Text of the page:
Most professional advisors develop certain habits and ways of working, over time, that become inviolate components of professional practice as automatic processes in their service delivery.
Standardised services become commoditised services. Commoditised services are easily duplicated, rapidly devalued, readily purloined, and ultimately replaced by clients always looking for quicker, cheaper, more accessible solutions.
The practices in question may be based on outdated or ineffective thinking, old and defunct technologies, or conservative and/or risk averse corporate cultures. Or an adviser may simply have become too comfortable doing things a certain way – just because that’s the way they’ve always done it, or because that’s the way everyone else around them seems to do it.
By their nature, habits are sticky and tricky things. Every habit starts with creation of a 3-part psychological pattern called a “habit loop” (The Power of Habit – Charles Duhigg).
Part #1 is the “trigger” – a cue that tells the brain to go into automatic mode: critical thinking is turned off to allow the behaviour to proceed, unmolested, to “do its thing”.
Part #2 is the “routine” – the actual (habitual) behaviour, itself. This what we focus on when we think about habits.
Part #3 is the “reward” – something the brain receives, and interprets favourably, as a result of performing the routine. The reward helps the brain to recognise, like, and remember the particular habit loop, which encourages its future selection and use.
Neuroscience place habit-making behaviours in part of the brain called the basal ganglia, which is also active in the development of emotions, memories, and pattern recognition.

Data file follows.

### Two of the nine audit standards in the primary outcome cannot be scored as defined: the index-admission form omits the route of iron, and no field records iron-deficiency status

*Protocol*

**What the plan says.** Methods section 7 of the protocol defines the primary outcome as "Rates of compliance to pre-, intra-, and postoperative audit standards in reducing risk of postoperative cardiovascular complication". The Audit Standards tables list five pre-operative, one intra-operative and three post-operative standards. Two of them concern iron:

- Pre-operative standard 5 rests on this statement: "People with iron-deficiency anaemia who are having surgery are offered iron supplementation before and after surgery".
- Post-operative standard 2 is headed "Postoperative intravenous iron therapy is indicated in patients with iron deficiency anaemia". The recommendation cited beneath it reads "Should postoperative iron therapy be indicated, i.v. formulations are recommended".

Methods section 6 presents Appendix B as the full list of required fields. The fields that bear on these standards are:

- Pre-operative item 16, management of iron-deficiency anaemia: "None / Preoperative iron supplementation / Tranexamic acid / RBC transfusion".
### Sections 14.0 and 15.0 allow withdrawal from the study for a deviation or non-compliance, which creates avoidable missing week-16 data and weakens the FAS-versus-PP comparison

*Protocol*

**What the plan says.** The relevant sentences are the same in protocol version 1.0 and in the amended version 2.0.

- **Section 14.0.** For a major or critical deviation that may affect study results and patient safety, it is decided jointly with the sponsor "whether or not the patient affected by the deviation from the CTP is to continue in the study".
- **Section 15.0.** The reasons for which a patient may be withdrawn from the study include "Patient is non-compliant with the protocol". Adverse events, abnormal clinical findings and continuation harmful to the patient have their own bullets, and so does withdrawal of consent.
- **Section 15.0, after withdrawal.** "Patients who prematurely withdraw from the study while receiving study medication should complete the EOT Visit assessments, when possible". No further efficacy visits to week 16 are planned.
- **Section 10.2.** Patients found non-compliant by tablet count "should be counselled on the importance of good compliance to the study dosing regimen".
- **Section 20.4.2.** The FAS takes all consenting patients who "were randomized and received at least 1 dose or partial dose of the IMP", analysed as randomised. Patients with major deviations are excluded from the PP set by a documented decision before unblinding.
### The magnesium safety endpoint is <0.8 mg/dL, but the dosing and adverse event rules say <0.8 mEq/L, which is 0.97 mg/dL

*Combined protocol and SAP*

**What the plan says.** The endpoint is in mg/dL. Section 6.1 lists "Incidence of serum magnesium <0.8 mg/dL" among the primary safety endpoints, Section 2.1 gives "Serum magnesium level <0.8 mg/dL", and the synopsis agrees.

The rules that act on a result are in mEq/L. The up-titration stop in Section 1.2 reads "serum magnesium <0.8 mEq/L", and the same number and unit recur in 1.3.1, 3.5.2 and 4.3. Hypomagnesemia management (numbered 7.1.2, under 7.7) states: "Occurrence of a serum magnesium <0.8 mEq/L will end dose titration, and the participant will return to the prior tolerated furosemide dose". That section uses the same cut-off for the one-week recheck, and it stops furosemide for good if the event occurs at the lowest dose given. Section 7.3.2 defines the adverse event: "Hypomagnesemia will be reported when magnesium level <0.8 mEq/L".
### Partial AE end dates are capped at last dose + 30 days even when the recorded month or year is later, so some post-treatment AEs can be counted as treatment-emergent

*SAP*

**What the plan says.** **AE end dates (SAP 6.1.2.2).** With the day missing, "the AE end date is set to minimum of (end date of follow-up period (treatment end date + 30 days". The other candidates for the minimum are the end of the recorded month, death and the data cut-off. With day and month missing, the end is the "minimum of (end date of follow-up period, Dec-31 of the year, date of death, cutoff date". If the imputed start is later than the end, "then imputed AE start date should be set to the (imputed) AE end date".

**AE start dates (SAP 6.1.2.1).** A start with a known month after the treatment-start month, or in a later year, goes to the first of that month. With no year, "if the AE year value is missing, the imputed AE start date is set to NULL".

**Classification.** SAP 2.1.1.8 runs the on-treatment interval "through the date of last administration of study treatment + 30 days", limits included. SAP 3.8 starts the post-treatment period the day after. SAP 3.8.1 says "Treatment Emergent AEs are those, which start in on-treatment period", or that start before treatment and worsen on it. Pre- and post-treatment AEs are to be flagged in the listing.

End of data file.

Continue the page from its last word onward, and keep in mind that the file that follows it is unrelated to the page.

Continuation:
Meanwhile, critical thinking and decision-making take place in a different part of the brain – the prefrontal cortex.
Once a behaviour becomes automatic and is being driven by the basal ganglia the brain “accepts” that that action is under control and, like a parent with a small child placed in a safe environment, turns its attention to other, more pressing things.
This is an example of a complex, evolutionary, survival-related process where, to avoid getting itself overheated and fried, our brains constantly focus on and select only the stuff that needs our priority attention at a given time, rather than trying to process everything, everywhere, all the time.
Proof: you suspend awareness of the weather, sights, smells, and people around you when you need to cross a busy street. For a short time, you focus only on the traffic that could kill you. As soon as you’ve crossed safely, you switch back on to the sights and sounds.
To learn new ways of working, we need to “unlearn” our old habits so we can become open to new ideas, techniques, and approaches, and be willing to learn new skills to help us wield new tools.
Change is usually perceived and experienced as a challenging process. Most humans fear change, and don’t welcome it, unless they feel strongly motivated by a greater fear of the consequences of not changing, or by the prospects of large rewards sufficient to stimulate blind greed, or overcome natural caution, or congenital laziness!
Fear of change is deep-rooted in our psyches. Moving out into the unknown feels unsafe because, by definition, we can’t control what we don’t know and understand – and for the vast majority of human evolution, the outside world was hostile and dangerous. It’s only in comparatively recent times we’ve been able to feel safe stepping outside our caves without the backing of the tribe, and weapons.
To welcome change is to be willing to let go of what’s familiar – expecting to improve processes, and/or outcomes by doing something differently.
In professional terms, that translates into being willing and able to adapt to new clients, markets, technologies, and services, and to invest in overcoming resource constraints and other challenges.
We do all these things to maintain and stimulate our own interest in our professional work, to remain relevant in our professional lives, and to sustain our commercial competitiveness in the markets we inhabit.
Unlearning old habits to make headspace for new knowledge and skills, and new services for existing and prospective new clients, ultimately leads to better outcomes for advisers, staff, clients, and the industries / sectors in which they all operate.